Figures A1–A7 show spectral and polarization attributes of the landforms assessed in this study. We processed ∼2 h of ambient vibration data for each arch or hoodoo, filtering the data between 0.1 and 40 Hz and removing the instrument response. We created acceleration power spectral density (PSD) plots for each unrotated component (vertical, east–west, and magnetic north–south) and computed polarization attributes of azimuth, incidence, and degree of polarization for 600 s windows subdivided into 20 segments with 50 % overlap. We show probability densities and the median for each.
Doppler shift describes how the frequency of emitted light, sound, or another wave type from a moving object is altered by the source's motion relative to a stationary observer (Doppler, 1842). As a source approaches an observer, the wave becomes effectively compressed, raising the frequency, and as a source moves away from an observer, the opposite happens and the frequency is lowered. Following methods similar to Eibl et al. (2015, 2017) and Meng and Ben-Zion (2018), we analyzed the frequency shift of the helicopter-sourced infrasound from our field measurements. The observed frequency of a straight-line moving point source as a function of time is given in Eq. (C1):
where fo(t) is the frequency as recorded by the stationary observer, c is the speed of sound in air at 20 ∘C (343 m s−1), and fs is the source frequency recorded at standstill. For a helicopter's blade pass frequency, fs is equal to the revolution rate of the main rotor multiplied by the number of blades. vs is the speed of the source, t0 is the time at which the source is closest to the observer, and l is the corresponding shortest distance.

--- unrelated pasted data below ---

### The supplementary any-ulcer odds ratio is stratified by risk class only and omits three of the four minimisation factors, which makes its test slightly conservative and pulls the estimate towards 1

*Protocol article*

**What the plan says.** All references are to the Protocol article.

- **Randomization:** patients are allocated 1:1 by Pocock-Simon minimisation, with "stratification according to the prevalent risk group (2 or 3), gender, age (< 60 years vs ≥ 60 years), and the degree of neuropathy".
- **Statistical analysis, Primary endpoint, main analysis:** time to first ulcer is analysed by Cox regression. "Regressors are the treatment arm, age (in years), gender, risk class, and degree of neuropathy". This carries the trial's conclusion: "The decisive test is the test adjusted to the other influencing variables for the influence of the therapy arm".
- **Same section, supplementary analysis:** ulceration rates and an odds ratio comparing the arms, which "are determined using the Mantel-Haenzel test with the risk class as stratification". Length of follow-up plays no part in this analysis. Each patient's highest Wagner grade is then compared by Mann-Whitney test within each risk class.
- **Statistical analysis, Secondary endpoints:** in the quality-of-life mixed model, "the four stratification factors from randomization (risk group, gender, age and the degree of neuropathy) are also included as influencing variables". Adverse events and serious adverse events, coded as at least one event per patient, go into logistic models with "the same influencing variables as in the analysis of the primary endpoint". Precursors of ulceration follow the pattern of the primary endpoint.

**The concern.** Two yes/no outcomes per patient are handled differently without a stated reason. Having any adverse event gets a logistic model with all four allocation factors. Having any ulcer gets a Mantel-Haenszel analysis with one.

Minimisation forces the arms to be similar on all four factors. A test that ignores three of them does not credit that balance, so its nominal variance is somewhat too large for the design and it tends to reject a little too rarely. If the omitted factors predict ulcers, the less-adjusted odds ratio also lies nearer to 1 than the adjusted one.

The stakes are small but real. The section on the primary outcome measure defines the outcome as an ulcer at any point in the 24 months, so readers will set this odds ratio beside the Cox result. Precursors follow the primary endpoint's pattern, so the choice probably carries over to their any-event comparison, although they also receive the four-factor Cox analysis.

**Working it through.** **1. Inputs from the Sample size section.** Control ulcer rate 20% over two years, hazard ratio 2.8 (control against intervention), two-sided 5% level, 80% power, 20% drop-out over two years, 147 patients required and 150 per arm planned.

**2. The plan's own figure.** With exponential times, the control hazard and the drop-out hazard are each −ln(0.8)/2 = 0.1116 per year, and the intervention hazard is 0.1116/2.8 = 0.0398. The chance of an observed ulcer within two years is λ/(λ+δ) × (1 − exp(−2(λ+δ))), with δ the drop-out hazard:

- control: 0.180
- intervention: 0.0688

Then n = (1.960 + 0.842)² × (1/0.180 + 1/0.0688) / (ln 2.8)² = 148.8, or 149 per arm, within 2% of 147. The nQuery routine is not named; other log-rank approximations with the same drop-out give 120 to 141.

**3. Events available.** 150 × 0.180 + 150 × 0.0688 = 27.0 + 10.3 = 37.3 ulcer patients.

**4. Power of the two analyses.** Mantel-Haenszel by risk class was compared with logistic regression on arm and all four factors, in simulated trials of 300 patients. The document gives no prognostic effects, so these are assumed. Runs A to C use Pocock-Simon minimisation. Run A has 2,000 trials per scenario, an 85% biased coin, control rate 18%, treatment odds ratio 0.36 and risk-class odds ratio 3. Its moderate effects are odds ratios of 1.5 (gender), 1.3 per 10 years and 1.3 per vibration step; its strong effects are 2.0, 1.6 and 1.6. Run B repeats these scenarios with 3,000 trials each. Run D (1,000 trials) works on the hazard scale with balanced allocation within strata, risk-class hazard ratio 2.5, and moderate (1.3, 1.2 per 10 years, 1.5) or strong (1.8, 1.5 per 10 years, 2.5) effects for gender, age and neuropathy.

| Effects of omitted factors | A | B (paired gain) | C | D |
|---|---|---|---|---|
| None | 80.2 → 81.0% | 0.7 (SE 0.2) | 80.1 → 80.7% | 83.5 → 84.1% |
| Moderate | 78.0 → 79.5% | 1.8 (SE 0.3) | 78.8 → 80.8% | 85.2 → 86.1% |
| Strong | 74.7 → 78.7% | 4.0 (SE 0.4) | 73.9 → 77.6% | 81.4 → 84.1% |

We used parameters from the GPS track of the helicopter to calculate the Doppler shift of infrasound over time and demonstrate fit between the Doppler shift equation prediction and field measurements. We track frequency shift over time using the infrasound spectrogram: we select the frequency with the highest sound pressure level in each time window (3 s long with 90 % overlap and smoothed every six points), and compare this to the resulting frequency prediction. We also fit the measured frequency shift using parameters that deliver the least amount of error, which vary slightly from the GPS parameters.
For infrasound recorded at the Squint Arch flight (Fig. C1), we use GPS parameters vs=52 m s−1, t0=29 s, and l=172 m to calculate fo(t), giving a mean squared error of 8.5 %. This deviation is likely caused by error from the handheld GPS. Using the best-fit parameters of vs=55 m s−1, t0=28 s, and l=135 m to calculate fo(t), we achieve a mean squared error of 1.7 %.
Given the maximum speed of a Bell 206 helicopter (58 m s−1) and the absolute minimum distance the helicopter rotor can be to an observer (4 m = 1 m above the ground + 3 m helicopter height), we find that the 13 Hz blade pass frequency can be shifted between 11.1 and 15.6 Hz. Similarly, the 26 Hz overtone of helicopter sound energy can be shifted between 22.2 and 31.3 Hz. These represent a ±15 %–20 % shift from the standstill frequency, demonstrating the range of landform natural frequencies possibly excited by helicopter-sourced infrasound.
N/A: not available.
Data from this study are available at https://doi.org/10.7278/S50D-41SW-THMA (Finnegan et al., 2021).
The paper was written by RF with significant contributions from all co-authors. RF, PRG, and JRM acquired field data. RF carried out data processing with contributions from PRG and JRM. All authors reviewed and approved the paper.
The authors declare that they have no conflict of interest.
Publisher’s note: Copernicus Publications remains neutral with regard to jurisdictional claims in published maps and institutional affiliations.
We thank the Native American Consultation Committee advising Rainbow Bridge National Monument and the Hopi, Navajo, Southern Paiute, Ute, and Zuni members therein, along with the National Park Service, for stimulating this study. Jeffrey Johnson provided invaluable support for infrasound data acquisition. Erin Bessette-Kirton, Cynthia Gardner, Ammon Hatch, Holly Hurtado, Brendon Quirk, Anna Stanczyk, Kathryn Vollinger, and Holly Walker helped with field work. Keith Koper provided valuable input on the text.
This research has been supported by the National Science Foundation (grant no. EAR-1831283), by the University of Utah Vice President for Research, and by the Utah Science Technology and Research Initiative.
This paper was edited by Michael Krautblatter and reviewed by Michael Tsesarsky and one anonymous referee.